Choosing a Phono Stage
There is an endless stream of mediocre phono stages which have great reviews, so your range of choice is enormous. We have heard a good number and even some award winners do not come close to those listed on this page. Life is too short to consider everything so we have distilled what we consider to be among the very best at their particular price points.
Before making any decision on brand or budget you may do well to consider a number of factors. Firstly your phono stage can easily make or break a vinyl based system. The stage of phono pre-amplification is absolutely crucial – more so than the pre-amp or amplifier stage – if you have any doubts about this we urge you to get a demonstration of something like the GSP Audio or Puresound phono stages. The reason for this importance is that the phono stage carries out, up to a massive 95% of your total signal amplification from cartridge to speakers. This is too much to entrust to a feeble £1 chip used in many integrated and pre-amps.
To clarify why the phono stage is special, you know that the signal output from a cartridge is around 0.5mV for a moving coil and around 5mV for a moving magnet cartridge. Your CD player, DVD player, streamer, etc. can produce around 1Volt of signal (approx. 200 to 2000 times higher than a cartridge). The phono stage therefore amplifies a very low-level signal by an enormous amount. The fragility of this extremely low-level signal is often severely underestimated along with the amplification quality needed to produce a good sound.
The way in which your amplifier handles these extremely low signal levels (thousandths of a volt) from the cartridge is critical – information is more easily lost or distorted at this stage than later on in the signal path. Information lost can never be regained and any distortions and colourations are amplified thousands of times. It is not difficult to appreciate why this area has so much potential for improvement and is often the weakest link in a system.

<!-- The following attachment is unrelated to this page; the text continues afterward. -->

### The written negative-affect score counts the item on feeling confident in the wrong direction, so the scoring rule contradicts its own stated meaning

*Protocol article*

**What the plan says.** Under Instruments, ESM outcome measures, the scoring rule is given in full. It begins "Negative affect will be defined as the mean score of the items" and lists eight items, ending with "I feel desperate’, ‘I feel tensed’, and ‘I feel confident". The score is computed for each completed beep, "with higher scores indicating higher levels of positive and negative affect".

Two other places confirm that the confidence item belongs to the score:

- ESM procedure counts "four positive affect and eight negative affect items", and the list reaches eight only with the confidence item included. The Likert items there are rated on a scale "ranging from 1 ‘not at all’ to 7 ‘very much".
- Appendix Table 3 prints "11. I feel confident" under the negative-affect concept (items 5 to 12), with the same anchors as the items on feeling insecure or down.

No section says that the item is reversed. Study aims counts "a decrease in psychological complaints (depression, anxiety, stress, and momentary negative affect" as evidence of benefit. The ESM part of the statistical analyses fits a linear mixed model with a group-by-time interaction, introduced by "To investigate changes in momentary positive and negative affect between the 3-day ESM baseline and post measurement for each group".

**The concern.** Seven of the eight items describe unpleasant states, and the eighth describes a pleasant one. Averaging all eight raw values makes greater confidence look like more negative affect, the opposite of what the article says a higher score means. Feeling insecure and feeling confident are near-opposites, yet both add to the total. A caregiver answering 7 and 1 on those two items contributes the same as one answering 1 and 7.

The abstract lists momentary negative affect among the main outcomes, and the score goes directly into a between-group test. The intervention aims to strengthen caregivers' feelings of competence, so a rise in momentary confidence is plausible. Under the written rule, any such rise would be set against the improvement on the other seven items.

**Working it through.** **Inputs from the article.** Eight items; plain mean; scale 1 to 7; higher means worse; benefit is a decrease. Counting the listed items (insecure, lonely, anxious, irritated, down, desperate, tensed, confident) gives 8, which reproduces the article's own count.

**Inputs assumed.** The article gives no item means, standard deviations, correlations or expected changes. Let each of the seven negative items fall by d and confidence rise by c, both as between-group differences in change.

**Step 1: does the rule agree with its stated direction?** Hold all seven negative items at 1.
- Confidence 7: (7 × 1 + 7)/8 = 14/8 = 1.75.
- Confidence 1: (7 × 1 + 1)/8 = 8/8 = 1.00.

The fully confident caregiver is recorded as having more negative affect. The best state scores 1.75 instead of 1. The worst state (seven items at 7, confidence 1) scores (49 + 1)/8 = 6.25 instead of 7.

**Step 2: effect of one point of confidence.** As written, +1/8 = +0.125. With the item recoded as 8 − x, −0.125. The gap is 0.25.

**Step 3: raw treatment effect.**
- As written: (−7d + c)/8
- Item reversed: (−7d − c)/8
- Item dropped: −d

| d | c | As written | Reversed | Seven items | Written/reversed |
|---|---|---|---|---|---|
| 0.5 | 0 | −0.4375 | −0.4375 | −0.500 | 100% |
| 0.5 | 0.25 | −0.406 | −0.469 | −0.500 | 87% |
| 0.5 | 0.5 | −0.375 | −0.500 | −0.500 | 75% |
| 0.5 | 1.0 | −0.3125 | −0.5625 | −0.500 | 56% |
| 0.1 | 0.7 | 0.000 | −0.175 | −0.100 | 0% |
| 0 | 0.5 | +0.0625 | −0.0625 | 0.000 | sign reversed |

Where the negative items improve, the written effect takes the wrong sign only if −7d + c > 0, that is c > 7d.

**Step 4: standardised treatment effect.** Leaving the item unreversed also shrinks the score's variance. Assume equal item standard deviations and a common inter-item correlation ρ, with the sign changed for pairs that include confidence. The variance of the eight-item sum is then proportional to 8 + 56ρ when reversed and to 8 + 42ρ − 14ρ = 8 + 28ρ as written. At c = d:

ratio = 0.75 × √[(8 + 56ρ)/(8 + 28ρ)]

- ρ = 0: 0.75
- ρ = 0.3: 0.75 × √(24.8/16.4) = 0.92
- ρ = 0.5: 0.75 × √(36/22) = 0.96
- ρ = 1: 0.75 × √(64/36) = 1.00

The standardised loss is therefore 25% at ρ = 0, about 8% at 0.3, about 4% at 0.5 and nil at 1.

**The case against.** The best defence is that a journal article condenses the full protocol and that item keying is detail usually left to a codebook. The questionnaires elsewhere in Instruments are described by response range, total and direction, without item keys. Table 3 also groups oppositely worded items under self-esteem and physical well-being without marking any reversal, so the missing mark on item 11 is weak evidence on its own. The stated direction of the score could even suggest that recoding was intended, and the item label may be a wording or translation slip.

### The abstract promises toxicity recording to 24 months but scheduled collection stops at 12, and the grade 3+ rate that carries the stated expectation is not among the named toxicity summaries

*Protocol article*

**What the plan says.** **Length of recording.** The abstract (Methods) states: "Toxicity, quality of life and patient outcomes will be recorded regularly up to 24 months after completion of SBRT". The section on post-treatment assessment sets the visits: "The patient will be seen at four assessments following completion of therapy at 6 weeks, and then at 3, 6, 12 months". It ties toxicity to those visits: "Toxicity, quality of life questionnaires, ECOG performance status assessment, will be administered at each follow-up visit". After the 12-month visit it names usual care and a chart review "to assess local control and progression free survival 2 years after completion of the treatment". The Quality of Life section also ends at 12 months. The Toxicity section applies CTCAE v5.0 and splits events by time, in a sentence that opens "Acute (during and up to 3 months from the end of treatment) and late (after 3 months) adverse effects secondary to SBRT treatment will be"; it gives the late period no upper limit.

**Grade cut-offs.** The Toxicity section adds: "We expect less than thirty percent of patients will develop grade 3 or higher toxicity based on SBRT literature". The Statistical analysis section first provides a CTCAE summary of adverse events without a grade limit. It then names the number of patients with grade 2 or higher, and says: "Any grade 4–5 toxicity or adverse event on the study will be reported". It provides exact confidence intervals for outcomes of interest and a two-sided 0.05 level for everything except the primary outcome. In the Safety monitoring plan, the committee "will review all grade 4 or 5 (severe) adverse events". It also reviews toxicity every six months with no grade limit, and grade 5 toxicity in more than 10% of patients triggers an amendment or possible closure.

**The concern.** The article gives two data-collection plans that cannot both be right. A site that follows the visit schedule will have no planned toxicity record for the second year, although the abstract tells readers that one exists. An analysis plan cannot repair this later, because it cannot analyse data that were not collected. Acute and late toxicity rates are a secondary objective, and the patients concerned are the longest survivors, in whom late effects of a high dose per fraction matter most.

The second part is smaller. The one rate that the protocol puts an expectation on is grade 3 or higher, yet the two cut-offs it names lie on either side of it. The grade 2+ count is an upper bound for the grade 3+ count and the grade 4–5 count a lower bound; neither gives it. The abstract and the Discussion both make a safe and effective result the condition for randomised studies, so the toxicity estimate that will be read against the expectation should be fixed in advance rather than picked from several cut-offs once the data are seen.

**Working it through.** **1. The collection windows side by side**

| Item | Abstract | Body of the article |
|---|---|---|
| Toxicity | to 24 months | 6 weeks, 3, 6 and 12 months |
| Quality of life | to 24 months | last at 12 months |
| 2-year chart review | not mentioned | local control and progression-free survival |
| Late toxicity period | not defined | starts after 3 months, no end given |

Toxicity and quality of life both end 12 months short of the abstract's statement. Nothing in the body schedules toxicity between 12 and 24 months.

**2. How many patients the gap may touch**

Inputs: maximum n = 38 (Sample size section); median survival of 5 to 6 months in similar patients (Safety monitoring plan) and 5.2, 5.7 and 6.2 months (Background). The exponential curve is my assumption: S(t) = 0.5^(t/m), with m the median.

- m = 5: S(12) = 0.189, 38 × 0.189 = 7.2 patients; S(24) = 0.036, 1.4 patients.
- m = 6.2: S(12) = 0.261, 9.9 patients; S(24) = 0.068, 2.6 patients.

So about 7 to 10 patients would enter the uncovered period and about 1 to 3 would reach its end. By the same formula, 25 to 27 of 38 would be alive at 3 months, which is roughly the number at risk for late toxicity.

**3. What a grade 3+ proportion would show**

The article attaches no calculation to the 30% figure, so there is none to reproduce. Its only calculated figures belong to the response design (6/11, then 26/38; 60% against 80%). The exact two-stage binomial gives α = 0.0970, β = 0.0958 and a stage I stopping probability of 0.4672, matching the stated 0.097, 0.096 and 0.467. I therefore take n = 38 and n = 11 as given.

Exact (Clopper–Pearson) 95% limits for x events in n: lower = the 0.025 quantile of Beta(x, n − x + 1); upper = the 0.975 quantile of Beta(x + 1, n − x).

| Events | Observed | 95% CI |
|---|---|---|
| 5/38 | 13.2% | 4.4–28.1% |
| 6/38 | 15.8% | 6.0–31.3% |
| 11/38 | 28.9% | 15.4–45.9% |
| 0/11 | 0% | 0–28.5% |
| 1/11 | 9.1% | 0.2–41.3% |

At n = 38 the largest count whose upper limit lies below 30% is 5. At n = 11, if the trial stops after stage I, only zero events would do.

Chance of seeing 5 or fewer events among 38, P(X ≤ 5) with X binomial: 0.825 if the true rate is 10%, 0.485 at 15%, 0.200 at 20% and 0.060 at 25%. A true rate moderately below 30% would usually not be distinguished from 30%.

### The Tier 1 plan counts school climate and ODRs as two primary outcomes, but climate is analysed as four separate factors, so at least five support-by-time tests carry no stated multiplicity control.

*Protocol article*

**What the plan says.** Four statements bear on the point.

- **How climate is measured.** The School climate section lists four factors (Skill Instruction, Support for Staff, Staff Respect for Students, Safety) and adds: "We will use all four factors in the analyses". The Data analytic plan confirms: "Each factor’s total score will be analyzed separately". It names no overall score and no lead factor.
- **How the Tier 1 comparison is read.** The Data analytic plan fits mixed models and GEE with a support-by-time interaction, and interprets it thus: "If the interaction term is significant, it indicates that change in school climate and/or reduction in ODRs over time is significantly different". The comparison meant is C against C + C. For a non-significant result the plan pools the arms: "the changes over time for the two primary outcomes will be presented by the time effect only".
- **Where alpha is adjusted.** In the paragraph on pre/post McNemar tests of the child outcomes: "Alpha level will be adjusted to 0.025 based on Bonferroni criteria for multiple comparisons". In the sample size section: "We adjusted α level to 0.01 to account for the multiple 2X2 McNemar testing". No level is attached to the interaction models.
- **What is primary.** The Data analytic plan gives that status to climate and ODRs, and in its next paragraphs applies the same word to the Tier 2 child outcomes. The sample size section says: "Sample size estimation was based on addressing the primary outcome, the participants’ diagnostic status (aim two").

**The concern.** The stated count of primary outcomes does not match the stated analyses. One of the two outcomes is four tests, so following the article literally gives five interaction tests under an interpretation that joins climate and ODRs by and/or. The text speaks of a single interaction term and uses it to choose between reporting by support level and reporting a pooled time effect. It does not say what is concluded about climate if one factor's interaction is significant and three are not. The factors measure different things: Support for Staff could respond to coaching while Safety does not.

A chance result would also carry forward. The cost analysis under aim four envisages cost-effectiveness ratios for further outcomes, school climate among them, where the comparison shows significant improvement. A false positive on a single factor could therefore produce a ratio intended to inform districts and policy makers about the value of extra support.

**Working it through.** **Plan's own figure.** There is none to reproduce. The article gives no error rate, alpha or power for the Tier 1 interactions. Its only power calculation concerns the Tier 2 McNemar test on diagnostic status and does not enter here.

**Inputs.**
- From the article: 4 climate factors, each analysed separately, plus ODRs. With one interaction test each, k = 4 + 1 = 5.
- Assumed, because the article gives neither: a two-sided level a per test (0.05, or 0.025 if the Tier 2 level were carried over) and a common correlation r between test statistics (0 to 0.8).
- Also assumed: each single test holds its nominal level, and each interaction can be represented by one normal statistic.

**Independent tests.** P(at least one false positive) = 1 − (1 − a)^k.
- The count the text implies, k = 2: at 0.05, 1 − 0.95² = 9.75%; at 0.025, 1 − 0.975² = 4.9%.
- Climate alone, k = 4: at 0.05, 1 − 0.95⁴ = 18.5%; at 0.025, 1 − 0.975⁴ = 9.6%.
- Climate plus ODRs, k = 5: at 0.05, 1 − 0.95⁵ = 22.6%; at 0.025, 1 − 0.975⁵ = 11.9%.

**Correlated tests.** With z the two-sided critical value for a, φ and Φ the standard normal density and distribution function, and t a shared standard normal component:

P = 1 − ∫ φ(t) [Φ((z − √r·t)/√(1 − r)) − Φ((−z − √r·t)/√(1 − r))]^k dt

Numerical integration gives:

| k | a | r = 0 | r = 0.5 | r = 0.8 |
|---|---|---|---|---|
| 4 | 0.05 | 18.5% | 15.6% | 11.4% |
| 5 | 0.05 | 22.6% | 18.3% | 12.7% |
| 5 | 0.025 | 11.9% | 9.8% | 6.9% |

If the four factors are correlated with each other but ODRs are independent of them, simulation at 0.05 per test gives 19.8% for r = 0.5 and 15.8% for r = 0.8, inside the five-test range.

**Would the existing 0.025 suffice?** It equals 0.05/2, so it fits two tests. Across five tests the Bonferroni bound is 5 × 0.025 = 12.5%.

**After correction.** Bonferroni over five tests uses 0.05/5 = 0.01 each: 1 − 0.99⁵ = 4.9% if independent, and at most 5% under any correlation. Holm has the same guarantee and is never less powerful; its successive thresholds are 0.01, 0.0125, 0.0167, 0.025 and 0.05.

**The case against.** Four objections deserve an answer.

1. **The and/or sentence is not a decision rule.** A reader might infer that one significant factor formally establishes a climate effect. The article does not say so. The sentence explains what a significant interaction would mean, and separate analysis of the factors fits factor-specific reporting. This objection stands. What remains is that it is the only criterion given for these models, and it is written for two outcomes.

Why upgrade to a stand alone phono stage?
Many amplifiers neglect the phono stage. With a focus on CD replay, many companies produce amplifiers with no phono input at all. The solution is to add a phono stage and then use interconnects to plug it into a spare input socket on your amplifier such as an aux, tuner or tape input socket.
If an amplifier does have a moving magnet or moving coil input, it is often assumed that all is well. The problem is that many phono inputs often use budget integrated circuits costing less than £1 as a cost cutting solution. Expertise in the area of RIAA equalisation and cartridge amplification is not an area that many amplifier manufacturers have the time or resources to invest in. For this reason a well researched and properly designed phono stage is a huge upgrade.
There are theoretical advantages for a separate phono stage
The power supply is separate and uncorrupted by the drain of larger current circuits. If the supply is separate, the sensitive circuitry is not susceptible to stray fields from the large transformer inside most amplifiers.
Should I use a step up transformer?
Step up transformers are used to increase the voltage of moving coil cartridges. They connect between your cartridge and a moving magnet phono stage. This is necessary because a Moving Magnet Phono stage can only accept higher signal levels to work properly.
Step up transformers tend to be favoured by Valve amp designers (possibly because of a bias against solid state). The drawback is that they have severe problems in matching impedance loads required by different cartridges. Many deny this or are unaware of the problems. After a lot of experimentation, we have found that unless a step up transformer is designed for a specific cartridge (not just the load), you are highly unlikely to get a perfect tonal balance. The alternative is to use a solid state active stage such as the GSP Elevator. These work perfectly even with valve phono stages.